Still Life Set Up

I have a deep appreciation for an interesting, well developed and beautifully painted still life. I’m trying to learn more about how to set one up and it remains, for me, as challenging as ever.

Some of the sources I have checked strongly recommend a theme or a story. In other words, all the items in the still life have a meaning and collectively, they tell a story. I think of the paintings I’ve seen with a pot, a knife and a dead rabbit and maybe an onion all set in some long ago kitchen. The story is pretty clear. I’ve also seen paintings that are more symbolic and contain things like red roses (blood or love), rosaries (spirituality), and perhaps an old nail… all symbols for the crucifixion. But the viewer has to understand the symbolism and do a bit of thinking to understand the message.

Some recommend a theme related to colors, shapes, or patterns.

I’m going to continue to work on all of that. In the meantime I’m also working on remembering some of the rules regarding structuring a still life set up. Nothing kissing, overlap to show depth, odd number of items in the view, etc.

So, my orchid bloomed again and the light coming in through the back window just makes it look so beautiful. So I grabbed a sheet of black foam core and propped it up behind (otherwise I would be looking at the side of the wing back chair next to the table. So I got this:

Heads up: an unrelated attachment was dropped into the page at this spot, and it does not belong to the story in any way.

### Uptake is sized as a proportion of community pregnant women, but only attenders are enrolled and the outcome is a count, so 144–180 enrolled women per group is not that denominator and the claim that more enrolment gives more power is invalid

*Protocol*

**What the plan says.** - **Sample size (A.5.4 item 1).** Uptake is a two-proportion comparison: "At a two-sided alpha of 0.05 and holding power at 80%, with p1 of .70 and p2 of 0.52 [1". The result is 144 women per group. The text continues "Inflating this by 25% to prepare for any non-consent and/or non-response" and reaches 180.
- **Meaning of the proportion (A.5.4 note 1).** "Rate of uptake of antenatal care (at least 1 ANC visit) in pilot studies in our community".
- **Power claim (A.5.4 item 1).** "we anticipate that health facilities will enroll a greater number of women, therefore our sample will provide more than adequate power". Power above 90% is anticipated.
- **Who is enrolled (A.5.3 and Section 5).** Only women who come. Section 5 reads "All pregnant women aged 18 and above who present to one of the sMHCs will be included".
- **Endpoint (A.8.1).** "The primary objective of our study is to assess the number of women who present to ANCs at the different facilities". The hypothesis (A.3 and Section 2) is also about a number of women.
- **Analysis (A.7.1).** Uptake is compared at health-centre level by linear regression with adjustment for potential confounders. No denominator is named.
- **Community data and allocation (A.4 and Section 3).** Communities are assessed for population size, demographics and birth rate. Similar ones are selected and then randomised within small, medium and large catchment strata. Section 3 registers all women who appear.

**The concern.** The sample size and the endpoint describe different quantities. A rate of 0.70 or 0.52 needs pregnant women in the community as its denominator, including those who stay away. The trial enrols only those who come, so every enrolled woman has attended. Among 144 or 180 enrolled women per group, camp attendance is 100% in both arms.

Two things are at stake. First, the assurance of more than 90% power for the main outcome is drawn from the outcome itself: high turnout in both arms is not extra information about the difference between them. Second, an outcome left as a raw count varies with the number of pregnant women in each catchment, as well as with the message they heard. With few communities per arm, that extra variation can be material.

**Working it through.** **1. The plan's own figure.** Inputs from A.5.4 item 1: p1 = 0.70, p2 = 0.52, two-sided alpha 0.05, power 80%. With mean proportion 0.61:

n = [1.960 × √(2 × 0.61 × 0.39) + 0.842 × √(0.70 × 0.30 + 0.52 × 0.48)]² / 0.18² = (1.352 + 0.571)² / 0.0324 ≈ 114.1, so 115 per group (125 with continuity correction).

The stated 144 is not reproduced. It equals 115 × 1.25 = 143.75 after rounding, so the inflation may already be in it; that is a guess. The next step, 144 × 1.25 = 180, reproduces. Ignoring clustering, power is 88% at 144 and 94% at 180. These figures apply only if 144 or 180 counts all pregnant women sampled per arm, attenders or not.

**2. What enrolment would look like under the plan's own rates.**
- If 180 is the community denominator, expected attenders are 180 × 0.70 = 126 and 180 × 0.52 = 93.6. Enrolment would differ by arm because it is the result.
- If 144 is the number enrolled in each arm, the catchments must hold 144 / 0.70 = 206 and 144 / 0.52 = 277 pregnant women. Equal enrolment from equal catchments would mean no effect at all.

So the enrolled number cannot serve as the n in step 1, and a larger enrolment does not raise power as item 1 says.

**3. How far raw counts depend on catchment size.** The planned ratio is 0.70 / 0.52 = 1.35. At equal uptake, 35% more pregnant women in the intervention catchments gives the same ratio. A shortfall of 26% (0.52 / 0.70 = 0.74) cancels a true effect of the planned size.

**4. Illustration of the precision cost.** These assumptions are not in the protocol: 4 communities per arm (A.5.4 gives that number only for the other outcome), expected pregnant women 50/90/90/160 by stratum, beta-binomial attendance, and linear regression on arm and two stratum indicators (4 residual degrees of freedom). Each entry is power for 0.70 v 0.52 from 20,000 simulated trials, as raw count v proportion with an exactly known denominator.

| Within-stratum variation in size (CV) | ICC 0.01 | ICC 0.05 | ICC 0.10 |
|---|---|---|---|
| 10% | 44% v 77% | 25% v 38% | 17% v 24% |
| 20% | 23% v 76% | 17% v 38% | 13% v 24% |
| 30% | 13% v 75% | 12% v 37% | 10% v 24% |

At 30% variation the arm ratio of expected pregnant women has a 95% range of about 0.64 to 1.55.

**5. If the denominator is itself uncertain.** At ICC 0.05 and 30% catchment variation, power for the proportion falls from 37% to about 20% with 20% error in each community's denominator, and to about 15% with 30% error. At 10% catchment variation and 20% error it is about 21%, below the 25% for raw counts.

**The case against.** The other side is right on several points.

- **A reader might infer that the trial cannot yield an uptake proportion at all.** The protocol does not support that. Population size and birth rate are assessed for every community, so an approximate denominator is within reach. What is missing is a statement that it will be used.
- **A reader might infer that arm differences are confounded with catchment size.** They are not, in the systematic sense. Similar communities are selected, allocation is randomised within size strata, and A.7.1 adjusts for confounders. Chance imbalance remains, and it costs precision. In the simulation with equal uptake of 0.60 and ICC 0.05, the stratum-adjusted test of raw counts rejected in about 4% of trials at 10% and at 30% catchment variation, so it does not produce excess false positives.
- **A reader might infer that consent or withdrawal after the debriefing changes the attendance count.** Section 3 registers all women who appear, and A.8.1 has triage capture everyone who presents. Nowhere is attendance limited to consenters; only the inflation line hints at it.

With the glass top wicker table, it was way too busy and my black board wasn’t big enough. So I pulled out some more black foam core and got to this:

Then I started zooming in with the camera and finally settled on this.

But those shadows on the right don’t read correctly because they are actually being cast from my lemon tree which is out of the picture. So I moved the lemon tree and tried again. In the final photo, I managed to crop out the end of the root closest to the viewer, but can use the photo above to put it back in if I want.

I love how the bottle and the little brass owl an the pot actually reflect on the black surface of the table. I even like the bar code price tag on the pot. I especially like the the light play and how nicely the lost edges on the bottle and plant leaves and shadow side of the owl could be developed. The white line where the two bits of foam core overlap can be ignored… . However, there is no color harmony, no message or theme so it doesn’t really fit the criteria of a great still life.

I will keep trying.

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